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It’s a show that has touched my heart and proved that Americans still have an affinity for family values, morality and doing the right thing even when it’s hard.
You won’t see many shows or movies these days that tackle the realities of family life in the gritty, authentic way that “Parenthood” does. For the past six seasons, the Braverman family of “Parenthood” has faced a variety of hardships that require compromise, forgiveness and unconditional love.
R. C. Sproul, who drafted the original Chicago Statement of Biblical Inerrancy, once said, “When people ask me how old the earth is, I tell them I don’t know—because I don’t.”
Contrary to what is often implied or claimed by young-earth creationists, the Bible nowhere directly teaches the age of the earth.
Rather, it is a deduction from a combination of beliefs, such as (1) Genesis 1:1 is not the actual act of creation but rather a summary of or title over Genesis 1:2-2:3; (2) the creation week of Genesis 1:2-2:3 is referring to the act of creation itself; (3) each “day” (Heb. yom) of the creation week is referring to an 24-hour period of time (reinforced by the statement in Exodus 20:11); (4) an old-earth geology would necessarily entail macroevolution, hominids, and animal death before the Fall—each of which contradicts what Scripture tells us; and (5) the approximate age of the earth can be reconstructed backward from the genealogical time-markers in Genesis.
George Lucas offered a bleak assessment of the current state of the film business during a panel discussion with Robert Redford at the Sundance Film Festival on Thursday, saying that the movies are “more and more circus without any substance behind it.”
However, the “Star Wars” director hit back at critics who said his role in kicking off the blockbuster film business has watered down cinematic storytelling.
‘American Sniper’ exemplifies a new kind of war film: The professional proceduralThere’s no doubt that “American Sniper” is a big hit with the red-state constituencies from which Kyle and many of his fellow service members hail. But the movie — a well-acted, absorbing portrait of Kyle in action during the Iraq war and coping with trauma and dislocation when he returns home — has been a hit with viewers of all philosophical stripes. It may be the first — and last — movie to earn Twitter love from Sarah Palin and Jane Fonda.
Billy Joel is the closest thing Madison Square Garden has to a sure thing — certainly more than the Knicks or the Rangers or the Liberty. It’s been 21 years since Joel released a new pop album, yet he sold out the arena 12 times in 2014 alone, and he’ll play his second (also sold-out) show of 2015 tonight. He has established a standing residency there, like a guy who plays a monthly nightclub gig, except that the club happens to seat 18,000.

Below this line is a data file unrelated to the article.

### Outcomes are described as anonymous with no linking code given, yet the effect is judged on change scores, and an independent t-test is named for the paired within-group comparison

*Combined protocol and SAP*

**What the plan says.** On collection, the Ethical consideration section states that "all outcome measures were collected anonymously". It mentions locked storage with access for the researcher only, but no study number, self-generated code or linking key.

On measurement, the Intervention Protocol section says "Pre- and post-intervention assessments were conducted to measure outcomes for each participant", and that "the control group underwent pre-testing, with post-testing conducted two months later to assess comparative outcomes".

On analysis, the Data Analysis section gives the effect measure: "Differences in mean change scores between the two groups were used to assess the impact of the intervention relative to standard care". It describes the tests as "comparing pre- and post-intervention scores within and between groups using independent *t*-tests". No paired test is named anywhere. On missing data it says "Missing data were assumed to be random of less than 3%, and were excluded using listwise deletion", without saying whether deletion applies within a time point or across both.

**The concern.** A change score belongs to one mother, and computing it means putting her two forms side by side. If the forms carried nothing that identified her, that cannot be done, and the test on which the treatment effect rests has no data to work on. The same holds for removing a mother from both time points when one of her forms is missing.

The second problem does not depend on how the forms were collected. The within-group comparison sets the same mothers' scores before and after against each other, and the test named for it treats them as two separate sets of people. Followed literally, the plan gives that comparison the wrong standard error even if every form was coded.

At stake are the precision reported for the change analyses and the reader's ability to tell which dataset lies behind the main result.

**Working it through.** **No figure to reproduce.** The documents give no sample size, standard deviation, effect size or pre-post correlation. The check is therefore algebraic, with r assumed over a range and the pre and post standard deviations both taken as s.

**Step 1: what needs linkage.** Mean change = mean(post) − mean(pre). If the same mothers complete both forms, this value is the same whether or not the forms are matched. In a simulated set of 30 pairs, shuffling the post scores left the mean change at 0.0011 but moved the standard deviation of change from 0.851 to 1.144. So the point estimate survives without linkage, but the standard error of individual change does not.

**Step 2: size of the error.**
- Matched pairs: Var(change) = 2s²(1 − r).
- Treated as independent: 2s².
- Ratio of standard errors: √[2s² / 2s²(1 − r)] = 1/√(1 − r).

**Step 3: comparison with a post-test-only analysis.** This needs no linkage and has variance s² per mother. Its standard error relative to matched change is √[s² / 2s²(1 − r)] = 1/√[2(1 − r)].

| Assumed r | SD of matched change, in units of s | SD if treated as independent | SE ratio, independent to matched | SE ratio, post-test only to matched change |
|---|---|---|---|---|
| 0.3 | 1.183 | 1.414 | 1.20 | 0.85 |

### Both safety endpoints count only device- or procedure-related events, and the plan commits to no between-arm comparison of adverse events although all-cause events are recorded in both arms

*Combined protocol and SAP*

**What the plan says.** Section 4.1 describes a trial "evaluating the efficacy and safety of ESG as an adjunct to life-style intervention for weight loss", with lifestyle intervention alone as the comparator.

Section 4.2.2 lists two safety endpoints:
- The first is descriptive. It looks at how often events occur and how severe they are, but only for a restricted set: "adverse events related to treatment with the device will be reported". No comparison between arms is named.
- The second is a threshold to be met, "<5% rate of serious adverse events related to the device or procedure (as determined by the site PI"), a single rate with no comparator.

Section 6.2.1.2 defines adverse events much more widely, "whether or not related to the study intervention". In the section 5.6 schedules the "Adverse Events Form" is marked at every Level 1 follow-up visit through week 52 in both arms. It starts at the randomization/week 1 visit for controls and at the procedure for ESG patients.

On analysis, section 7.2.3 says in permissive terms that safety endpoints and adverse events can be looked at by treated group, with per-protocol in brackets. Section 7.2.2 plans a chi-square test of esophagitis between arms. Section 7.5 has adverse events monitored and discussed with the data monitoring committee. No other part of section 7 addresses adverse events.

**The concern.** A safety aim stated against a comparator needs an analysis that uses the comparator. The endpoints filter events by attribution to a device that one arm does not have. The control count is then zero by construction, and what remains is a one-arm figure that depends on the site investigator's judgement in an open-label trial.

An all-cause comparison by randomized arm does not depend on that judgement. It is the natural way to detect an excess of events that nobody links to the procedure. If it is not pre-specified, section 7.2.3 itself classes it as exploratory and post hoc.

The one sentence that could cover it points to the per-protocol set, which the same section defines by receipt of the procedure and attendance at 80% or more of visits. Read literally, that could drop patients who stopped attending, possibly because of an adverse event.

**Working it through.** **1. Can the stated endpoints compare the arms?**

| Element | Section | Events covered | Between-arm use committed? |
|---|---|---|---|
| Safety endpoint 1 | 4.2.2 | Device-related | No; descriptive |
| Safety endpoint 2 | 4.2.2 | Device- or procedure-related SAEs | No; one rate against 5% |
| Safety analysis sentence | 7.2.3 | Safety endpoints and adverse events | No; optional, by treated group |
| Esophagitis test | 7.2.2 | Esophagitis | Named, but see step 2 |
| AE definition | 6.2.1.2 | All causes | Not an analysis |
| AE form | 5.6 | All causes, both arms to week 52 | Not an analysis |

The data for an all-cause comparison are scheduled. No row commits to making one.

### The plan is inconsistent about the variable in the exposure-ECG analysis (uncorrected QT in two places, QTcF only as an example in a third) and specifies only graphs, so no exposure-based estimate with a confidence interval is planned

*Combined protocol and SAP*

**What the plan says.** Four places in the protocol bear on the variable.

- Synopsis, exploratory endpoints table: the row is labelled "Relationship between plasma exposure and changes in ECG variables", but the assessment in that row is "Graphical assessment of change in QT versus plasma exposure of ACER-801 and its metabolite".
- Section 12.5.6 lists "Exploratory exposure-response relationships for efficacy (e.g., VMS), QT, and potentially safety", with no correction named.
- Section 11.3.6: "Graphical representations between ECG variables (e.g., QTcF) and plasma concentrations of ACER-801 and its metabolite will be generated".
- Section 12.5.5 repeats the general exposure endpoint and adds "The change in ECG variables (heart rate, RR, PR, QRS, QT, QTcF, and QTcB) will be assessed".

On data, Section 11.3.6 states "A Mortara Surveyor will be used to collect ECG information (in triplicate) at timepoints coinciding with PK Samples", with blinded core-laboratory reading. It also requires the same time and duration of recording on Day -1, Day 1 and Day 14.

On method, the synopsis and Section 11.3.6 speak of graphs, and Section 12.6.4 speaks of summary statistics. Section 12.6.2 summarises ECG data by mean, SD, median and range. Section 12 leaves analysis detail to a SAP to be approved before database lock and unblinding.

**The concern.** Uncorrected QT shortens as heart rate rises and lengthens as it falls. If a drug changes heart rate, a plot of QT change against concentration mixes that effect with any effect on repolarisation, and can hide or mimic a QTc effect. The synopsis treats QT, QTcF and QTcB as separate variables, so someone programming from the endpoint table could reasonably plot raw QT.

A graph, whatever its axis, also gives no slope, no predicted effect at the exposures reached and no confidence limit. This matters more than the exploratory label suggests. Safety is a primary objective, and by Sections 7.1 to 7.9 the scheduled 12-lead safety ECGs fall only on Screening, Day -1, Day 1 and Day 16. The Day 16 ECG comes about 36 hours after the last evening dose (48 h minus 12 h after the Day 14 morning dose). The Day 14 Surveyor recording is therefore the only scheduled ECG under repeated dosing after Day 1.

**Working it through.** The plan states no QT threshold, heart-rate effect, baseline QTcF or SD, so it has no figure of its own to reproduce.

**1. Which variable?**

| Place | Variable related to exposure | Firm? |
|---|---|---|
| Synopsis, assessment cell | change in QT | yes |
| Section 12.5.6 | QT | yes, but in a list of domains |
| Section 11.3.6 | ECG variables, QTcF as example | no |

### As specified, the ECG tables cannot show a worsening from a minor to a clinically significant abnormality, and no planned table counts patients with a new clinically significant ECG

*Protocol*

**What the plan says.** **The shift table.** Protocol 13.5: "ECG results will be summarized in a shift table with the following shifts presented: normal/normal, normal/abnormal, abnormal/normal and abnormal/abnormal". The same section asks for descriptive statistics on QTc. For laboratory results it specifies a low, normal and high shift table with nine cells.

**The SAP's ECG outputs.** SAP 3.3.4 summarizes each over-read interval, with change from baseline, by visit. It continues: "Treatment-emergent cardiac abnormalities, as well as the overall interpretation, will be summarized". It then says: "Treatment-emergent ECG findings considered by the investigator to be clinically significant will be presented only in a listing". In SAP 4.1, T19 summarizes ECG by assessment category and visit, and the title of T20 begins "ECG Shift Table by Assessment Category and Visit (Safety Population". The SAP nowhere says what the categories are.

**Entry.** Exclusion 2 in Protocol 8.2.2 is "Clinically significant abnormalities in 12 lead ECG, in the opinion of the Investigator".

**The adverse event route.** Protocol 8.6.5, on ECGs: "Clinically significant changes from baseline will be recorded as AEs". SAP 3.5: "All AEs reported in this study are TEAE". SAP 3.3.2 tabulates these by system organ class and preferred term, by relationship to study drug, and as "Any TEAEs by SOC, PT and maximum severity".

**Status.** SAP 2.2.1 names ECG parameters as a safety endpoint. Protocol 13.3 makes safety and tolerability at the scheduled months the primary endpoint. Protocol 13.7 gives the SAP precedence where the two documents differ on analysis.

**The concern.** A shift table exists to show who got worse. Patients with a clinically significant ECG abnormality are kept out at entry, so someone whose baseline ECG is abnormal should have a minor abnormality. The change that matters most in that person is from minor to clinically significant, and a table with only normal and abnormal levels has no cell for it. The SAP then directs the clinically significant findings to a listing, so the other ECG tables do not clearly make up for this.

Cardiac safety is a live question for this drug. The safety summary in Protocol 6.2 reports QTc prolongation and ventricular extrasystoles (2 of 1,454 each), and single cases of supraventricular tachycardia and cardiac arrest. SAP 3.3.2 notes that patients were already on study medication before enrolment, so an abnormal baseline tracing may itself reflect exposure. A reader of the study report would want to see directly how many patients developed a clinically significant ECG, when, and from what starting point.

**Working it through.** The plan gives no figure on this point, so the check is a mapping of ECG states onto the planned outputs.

There’s something you missed.
I find it odd that one of the most pivotal and mysterious moments in the Star Wars saga is discussed infrequently, and when it is the case is closed. Some time between 2005 and now the greater part of people who’ve watched this movie have all come to the same conclusion, and all that is debated is if they like this course of events or not.
Of course, I’m talking about the end of Revenge of the Sith, one of my all-time favorite films. I haven’t been counting, but I’ve seen this movie 500 times, and I’m still finding new things to consider. The final hour of this movie is densely packed with information, but it doesn’t hold your hand. Where a lesser film would have wrapped thing up with an expositive voiceover, Revenge of the Sith demands that the viewer watches how things unfold, and then asks the viewer to put the pieces together themselves. Unfortunately, not everyone has put them together the proper way, and that leads to a lot of differing conclusions regarding the anticlimax of the movie.
For years I’ve pondered a cultural and social paradox that diminishes the vitality and diversity of the American arts. This cultural conundrum also reveals the intellectual retreat and creative inertia of American religious life. Stated simply, the paradox is that, although Roman Catholicism constitutes the largest religious and cultural group in the United States, Catholicism currently enjoys almost no positive presence in the American fine arts—not in literature, music, sculpture, or painting. This situation not only represents a demographic paradox. It also marks a major historical change—an impoverishment, indeed even a disfigurement—for Catholicism, which has for two millennia played a hugely formative and inspirational role in the arts.